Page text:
"Biden not only pushed to cut Social Security -- he is on tape proudly bragging about it on multiple occasions," said Sanders campaign manager Faiz Shakir in response to accusations by the former vice president.
Highlighting a major contrast between the current top two candidates in the Democratic primary field in terms of how they have addressed the issue over their long legislative careers, the Bernie Sanders campaign hit back against a claim made by Joe Biden earlier in the day in which the former vice president said there was "doctored video" being circulated by the Sanders campaign that showed him agreeing with former Republican Speaker of the House Paul Ryan about the need to cut Social Security.
"It's simply a lie, that video is a lie," Biden said at a campaign event in Iowa when asked about his position on Social Security by an attendee.
Biden said the video was attributable to "Bernie's people," and that he was looking for the Sanders campaign "to come forward and disown it but they haven't done it yet."
According to Reuters:
After Biden's comments, his campaign said the candidate was referring to recent claims by Sanders that Biden has proposed cutting Social Security in the past. The Sanders campaign has pointed to a speech Biden gave to the Brookings Institution think tank in 2018, when Biden said of Ryan's plan to reform the tax code: "Paul Ryan was correct when he did the tax code. What's the first thing he decided we had to after? Social Security and Medicare."
For its part, the Sanders campaign appeared to relish the opportunity to have the issue discussed in detail. National press secretary Briahna Joy Gray tweeted a video capturing Biden's comments at the Iowa event and said she hoped "the media covers this as a substantive policy disagreement."
David Sirota, a speechwriter and frequent message amplifier for the Sanders campaign, sent an email out Saturday evening that stated: "Biden claimed that one video of him pushing Social Security 'adjustments' was doctored—but Biden's absurd assertion has been widely debunked and discredited by reporters and Social Security advocates."
Journalists who have looked at the issue closely, including The Intercept's Washington bureau chief Ryan Grim, agreed it is not accurate to describe the video Biden is referencing as "doctored."
Grim reported in a piece published Monday that Biden has "advocated cutting social security for 40 years."
And despite the Biden campaign's now repeated assertion that the comments about agreeing with Paul Ryan were taken out of context, Grim's reporting argues that "Biden's record on Social Security is far worse than one offhand remark." According to Grim:
Biden’s fixation on cutting Social Security dates back to the Reagan era. One of Ronald Reagan’s first major moves as president was to implement a mammoth tax cut, tilted toward the wealthy, and to increase defense spending. Biden, a Delaware senator at the time, supported both moves. The heightened spending and reduced revenue focused public attention on the debt and deficit, giving fuel to a push for a balanced budget amendment to the Constitution.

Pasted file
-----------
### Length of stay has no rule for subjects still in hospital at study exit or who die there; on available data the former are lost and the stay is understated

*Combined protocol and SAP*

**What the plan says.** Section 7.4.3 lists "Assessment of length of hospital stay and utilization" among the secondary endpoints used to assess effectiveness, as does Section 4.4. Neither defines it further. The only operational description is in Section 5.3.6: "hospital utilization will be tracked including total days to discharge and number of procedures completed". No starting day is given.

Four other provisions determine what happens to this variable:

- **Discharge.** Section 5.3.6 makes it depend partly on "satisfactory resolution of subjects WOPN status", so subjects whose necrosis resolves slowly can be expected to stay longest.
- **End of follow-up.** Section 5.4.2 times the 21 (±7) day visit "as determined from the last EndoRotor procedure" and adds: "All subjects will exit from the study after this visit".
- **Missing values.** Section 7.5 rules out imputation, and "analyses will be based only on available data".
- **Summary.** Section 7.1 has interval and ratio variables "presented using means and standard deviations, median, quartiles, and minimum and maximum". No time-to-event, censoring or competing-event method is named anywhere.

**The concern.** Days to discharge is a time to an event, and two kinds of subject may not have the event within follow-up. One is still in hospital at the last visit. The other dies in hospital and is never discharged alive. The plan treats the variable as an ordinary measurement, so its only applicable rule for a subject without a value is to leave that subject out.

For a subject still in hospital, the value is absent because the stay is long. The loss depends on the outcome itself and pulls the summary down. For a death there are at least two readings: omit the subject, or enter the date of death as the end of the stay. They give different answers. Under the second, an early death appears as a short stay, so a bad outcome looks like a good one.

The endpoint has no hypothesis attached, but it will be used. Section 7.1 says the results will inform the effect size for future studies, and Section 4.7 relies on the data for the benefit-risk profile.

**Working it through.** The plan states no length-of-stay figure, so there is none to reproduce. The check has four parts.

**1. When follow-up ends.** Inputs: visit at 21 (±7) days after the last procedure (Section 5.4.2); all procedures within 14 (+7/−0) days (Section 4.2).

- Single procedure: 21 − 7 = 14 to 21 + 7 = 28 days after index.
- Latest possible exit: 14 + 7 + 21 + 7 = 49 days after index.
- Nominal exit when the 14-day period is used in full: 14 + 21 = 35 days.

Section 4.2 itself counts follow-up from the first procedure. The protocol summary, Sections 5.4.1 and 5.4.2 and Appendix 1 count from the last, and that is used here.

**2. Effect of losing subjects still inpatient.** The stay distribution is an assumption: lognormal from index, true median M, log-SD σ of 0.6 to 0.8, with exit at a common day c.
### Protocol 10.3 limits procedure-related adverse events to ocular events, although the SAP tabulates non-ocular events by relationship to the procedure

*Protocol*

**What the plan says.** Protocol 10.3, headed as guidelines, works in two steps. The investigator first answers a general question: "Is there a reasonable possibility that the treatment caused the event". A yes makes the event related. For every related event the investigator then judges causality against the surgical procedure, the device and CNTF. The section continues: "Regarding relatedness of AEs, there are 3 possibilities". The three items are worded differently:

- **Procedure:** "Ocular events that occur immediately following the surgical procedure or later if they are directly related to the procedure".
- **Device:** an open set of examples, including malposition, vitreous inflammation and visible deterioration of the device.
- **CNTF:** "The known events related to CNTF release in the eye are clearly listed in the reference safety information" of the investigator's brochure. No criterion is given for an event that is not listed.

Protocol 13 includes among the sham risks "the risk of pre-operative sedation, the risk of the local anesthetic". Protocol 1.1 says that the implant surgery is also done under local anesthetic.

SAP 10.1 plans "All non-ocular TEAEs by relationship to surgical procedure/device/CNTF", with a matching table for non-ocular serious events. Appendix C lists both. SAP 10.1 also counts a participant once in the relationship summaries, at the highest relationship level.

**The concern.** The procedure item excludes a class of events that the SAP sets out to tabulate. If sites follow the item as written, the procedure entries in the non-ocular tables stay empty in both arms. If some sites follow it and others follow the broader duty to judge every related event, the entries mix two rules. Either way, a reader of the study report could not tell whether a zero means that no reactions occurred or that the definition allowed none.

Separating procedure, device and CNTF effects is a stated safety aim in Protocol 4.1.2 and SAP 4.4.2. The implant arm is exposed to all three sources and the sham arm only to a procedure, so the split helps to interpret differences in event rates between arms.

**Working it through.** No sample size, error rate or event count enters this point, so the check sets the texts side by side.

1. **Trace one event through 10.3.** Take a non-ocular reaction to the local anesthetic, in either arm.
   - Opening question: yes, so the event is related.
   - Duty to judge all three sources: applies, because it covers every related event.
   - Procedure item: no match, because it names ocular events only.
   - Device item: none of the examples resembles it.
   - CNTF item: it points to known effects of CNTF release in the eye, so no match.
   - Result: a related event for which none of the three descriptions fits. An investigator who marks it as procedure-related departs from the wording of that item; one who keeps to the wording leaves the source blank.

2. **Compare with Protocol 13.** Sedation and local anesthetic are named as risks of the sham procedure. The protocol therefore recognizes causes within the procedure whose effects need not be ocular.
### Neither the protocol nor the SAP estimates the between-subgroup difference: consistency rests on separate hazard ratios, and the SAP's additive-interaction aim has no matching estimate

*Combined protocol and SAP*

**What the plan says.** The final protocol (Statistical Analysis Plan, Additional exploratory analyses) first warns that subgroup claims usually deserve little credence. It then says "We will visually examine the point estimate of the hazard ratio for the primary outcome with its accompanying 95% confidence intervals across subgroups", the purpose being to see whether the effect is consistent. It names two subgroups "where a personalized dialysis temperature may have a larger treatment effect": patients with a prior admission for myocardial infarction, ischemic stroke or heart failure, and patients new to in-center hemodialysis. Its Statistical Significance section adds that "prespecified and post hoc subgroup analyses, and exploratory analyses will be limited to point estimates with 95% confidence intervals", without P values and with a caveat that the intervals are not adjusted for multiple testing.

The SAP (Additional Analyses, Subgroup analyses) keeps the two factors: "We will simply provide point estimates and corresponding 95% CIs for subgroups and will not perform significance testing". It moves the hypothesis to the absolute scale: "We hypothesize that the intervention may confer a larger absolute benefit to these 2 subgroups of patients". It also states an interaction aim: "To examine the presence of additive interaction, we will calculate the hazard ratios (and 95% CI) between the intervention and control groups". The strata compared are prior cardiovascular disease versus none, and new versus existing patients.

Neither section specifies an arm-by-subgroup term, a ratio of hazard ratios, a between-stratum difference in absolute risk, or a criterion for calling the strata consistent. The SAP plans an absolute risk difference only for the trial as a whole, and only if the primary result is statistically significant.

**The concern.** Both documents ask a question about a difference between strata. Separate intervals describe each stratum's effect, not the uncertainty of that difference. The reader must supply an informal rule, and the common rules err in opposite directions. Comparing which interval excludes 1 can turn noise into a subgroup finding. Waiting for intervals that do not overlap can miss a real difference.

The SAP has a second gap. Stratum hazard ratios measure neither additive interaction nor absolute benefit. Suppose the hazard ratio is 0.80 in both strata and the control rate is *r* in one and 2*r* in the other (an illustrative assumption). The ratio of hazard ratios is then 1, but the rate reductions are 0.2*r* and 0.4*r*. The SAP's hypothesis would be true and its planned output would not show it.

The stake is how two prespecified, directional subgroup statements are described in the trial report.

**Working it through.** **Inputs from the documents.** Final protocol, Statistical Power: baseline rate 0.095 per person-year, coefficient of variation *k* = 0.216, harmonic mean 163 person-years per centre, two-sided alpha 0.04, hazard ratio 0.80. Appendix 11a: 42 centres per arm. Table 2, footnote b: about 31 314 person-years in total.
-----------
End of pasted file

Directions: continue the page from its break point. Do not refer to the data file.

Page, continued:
In the midst of that debate, Biden teamed up with Iowa Republican Sen. Chuck Grassley to call for a freeze on federal spending, and insisted on including Social Security in that freeze, even as the Reagan administration fought to protect the program from cuts. It was part of the Democratic approach at the time not just to match Republicans, but to get to their right at times as well, as Biden also did on criminal justice policy.
That push by Biden to join forces with Republicans to cut spending on social programs like Medicaid and Social Security in the mid-nineties included numerous speeches and statements Biden made in the Senate, many of them also captured on video and available to watch. Sirota, in particular, has been prolific in sharing them online:
In a statement Saturday evening, Sanders' campaign manager Faiz Shakir also pushed back against the accusation that it has misrepresented in any way some of the positions Biden has taken or remarks he's made about Social Security.
"Joe Biden should be honest with voters and stop trying to doctor his own public record of consistently and repeatedly trying to cut Social Security," Shakir said.
"The facts are very clear: Biden not only pushed to cut Social Security—he is on tape proudly bragging about it on multiple occasions," he continued. "The vice president must stop dodging questions about his record, and start explaining why he has so aggressively pushed to slash one of the most significant and successful social programs in American history, which millions of Americans rely on for survival."
In a column this week, Alex Lawson, executive director of Social Security Works, said it is no longer possible for Biden to outrun his record on attacking Social Security—a history that Republicans will surely weaponize against him in the general election.
Biden's record, argued Lawson—who endorsed Sanders officially in December—would be a "a major vulnerability should he become the Democratic nominee. In the 2016 election, Donald Trump continually promised to protect Social Security and Medicare. That was a lie. But lying has never bothered Trump, and he'll be happy to use the same playbook in 2020."